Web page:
In his latest prophecy, Pastor Ian Ndlovu of Divine Kingdom Baptist Ministries claimed that the frosty relations between Zimbabwe and the United States of America are set to improve with the Western superpower easing its treatment of the Southern African state.
In 2001, the United States began imposing restrictions on U.S. support for multilateral financing, followed by financial and travel sanctions against selected individuals and entities and a ban on transfers of defence items and services, and suspended non-humanitarian government-to-government assistance to Zimbabwe indicating its bad human rights record. To this day, relations between Harare and Washington DC remain cold despite the Zimbabwean government’s re-engagement drive anchored on a commitment to reform.
The Bulawayo-based cleric, however, said that this narrative of “ill-feeling and misunderstanding” between the two former British colonies will soon change.
Speaking during a prophetic service on Sunday, Pastor Ndlovu claimed that God showed him a vision in which a Zimbabwean and an American citizen ran astride each other, flying their flags. This, he said, signified that the two nations will soon reach a mutual understanding that will see them working out their differences and cooperating to develop each other.
He added that Zimbabwe will also move on to legally adopt the United States Dollar as its currency to rescue itself from the current economic doldrums.
“The Holy Spirit said time is coming and it is not far from now when the two nations will have good relations,” he said. “Not only good relations, but…the Spirit of God said even when it comes to monetary system in the near future there will be a compromise.”
He also assured his followers difficult times were coming ahead for the country but because of the prayers of the saints, God had shortened the period.
Watch the prophecy.
Pastor Ndlovu’s oracle comes at a time when the US government has said it is alarmed by the ill-treatment of Zimbabwean citizens by President Emmerson Mnangagwa’s administration. The Washington DC said it was such acts that continue to strains their relations with Harare.
The Mnangagwa government has of late been criticised for abductions and torture of political activists, trade unionists and human rights activists.
It has also come under fire for failing to bring to book the soldiers who shot and killed six civilians in August last year.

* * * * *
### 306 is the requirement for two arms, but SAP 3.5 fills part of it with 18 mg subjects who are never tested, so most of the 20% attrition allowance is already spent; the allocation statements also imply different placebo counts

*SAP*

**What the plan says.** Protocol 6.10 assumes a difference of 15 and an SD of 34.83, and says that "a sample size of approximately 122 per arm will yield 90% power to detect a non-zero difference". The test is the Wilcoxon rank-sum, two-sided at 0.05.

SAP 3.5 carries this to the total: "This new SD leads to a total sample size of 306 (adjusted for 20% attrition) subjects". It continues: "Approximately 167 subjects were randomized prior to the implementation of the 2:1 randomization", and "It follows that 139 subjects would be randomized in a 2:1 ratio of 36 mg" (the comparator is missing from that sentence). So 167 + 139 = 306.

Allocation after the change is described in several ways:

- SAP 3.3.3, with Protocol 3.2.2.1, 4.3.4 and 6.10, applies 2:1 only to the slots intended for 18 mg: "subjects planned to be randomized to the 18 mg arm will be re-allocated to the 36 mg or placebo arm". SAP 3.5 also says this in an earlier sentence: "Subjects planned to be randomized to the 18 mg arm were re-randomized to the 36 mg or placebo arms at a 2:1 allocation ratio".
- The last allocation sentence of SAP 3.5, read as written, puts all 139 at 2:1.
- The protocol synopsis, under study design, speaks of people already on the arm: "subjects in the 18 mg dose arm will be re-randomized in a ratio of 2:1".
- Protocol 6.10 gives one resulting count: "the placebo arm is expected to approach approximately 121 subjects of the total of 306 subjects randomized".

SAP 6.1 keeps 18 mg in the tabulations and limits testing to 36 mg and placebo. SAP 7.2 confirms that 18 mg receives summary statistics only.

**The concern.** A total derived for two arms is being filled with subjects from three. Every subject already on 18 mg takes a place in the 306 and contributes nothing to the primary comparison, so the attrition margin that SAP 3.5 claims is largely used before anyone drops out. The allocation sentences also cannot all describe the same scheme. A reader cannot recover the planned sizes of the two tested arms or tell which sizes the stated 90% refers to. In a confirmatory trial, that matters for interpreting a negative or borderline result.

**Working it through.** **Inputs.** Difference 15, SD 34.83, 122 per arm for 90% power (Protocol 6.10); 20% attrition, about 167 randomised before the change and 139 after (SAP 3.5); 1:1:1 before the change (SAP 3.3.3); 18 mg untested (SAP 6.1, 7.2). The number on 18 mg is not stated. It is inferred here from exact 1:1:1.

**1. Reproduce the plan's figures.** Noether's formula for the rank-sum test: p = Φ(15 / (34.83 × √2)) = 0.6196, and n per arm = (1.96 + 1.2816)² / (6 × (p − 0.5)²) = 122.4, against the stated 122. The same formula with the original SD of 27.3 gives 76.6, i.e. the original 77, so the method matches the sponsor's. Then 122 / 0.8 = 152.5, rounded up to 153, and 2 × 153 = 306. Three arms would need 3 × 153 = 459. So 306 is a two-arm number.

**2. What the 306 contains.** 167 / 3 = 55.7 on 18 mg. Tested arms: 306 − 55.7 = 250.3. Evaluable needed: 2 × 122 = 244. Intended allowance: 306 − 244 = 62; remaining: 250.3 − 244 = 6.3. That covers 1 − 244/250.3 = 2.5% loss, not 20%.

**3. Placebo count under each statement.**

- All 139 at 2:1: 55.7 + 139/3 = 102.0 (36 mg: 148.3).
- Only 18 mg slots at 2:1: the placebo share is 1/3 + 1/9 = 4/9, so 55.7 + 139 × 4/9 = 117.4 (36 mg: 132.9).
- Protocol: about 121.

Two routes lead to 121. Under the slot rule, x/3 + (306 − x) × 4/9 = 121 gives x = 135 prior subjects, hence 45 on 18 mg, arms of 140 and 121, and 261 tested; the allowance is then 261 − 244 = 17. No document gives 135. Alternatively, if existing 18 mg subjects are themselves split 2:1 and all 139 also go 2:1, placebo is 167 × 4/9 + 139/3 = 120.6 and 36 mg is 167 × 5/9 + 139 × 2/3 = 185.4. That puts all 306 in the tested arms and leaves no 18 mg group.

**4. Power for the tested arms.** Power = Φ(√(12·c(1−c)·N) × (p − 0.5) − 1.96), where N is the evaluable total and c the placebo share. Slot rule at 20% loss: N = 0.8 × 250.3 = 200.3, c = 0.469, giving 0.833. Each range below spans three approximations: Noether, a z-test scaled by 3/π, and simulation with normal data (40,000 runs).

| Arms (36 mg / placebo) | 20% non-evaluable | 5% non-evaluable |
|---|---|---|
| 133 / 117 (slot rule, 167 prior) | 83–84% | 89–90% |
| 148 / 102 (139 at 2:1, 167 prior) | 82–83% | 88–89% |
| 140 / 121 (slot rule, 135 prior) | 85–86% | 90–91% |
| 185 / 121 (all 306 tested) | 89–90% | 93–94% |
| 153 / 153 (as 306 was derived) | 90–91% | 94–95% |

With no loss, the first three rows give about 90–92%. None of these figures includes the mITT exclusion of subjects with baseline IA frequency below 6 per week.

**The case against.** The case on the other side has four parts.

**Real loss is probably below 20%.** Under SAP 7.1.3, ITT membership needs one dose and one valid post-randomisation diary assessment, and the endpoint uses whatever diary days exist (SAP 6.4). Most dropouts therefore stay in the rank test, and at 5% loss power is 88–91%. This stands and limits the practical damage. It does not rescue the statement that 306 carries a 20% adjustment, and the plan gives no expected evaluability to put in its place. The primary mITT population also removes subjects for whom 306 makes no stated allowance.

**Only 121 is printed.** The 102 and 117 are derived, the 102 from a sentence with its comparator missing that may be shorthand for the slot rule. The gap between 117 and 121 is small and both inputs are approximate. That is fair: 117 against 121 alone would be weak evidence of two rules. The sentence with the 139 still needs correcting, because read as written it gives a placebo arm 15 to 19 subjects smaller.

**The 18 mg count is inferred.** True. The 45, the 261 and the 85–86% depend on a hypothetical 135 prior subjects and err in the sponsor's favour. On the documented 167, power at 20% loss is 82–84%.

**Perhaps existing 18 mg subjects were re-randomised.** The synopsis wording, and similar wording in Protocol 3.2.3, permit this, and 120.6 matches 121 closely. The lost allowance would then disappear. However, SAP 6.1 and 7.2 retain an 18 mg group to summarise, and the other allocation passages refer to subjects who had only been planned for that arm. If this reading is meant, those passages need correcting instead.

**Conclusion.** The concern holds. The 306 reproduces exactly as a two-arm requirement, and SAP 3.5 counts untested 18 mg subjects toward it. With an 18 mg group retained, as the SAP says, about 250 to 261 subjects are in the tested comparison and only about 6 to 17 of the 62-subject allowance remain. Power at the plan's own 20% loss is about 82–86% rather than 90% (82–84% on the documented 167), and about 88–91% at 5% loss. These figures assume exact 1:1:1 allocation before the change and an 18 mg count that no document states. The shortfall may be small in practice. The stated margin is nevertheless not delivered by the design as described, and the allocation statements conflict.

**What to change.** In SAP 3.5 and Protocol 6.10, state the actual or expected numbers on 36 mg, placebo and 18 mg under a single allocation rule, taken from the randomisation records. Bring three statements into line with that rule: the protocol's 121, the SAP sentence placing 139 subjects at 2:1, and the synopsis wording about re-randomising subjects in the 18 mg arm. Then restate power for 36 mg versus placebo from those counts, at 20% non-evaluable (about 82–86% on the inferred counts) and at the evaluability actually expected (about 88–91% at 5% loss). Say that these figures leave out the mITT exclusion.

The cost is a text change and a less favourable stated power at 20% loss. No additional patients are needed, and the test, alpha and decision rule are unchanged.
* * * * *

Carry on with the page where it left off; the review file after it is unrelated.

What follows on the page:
The government also deployed the army in January this year to quell protests, resulting in the deaths of at least 17 people.
US ambassador to Zimbabwe Brian Nichols last month said Zimbabwe should focus on implementing democratic reforms and dealing with corruption.
Zimbabwe’s foreign affairs minister Sibusiso Moyo however, threatened to cut off diplomatic ties with the US after he sharply criticised Ambassador Nichols and called him an “opposition citadel”. Moyo’s attack on Nichols came after the US diplomat rubbished the Southern African Development Community (SADC) campaign to lift sanctions on Zimbabwe and said corruption, not sanctions, are behind the country’s economic crisis.
On October 25, the day SADC set to support the lifting of sanctions on Zimbabwe, the US responded by slapping more sanctions on state security minister Owen Ncube, accusing him of human rights abuses and involvement in a recent series of state-sanctioned abductions against those who oppose the government. Ncube is a close ally of President Emmerson Mnangagwa and the new sanctions were seen as a slap in the face for the president.
Within the confines of the “targeted sanctions” program, the U.S. Government claims that it is working to promote Zimbabwe’s economic recovery following years of decline and to highlight opportunities for trade and investment that will benefit U.S. and Zimbabwean businesses alike.
U.S. Agency for International Development (USAID) assistance to Zimbabwe since 2002 has focused on HIV/AIDS prevention, democracy and governance programs, humanitarian assistance, economic growth and agriculture, and investing in people.
In 2000, the Centers for Disease Control and Prevention (CDC) began a direct assistance program. CDC’s program consists of prevention of HIV transmission; improved care of persons with HIV/AIDS; surveillance, monitoring, and evaluation of the epidemic; and health sector infrastructure support.
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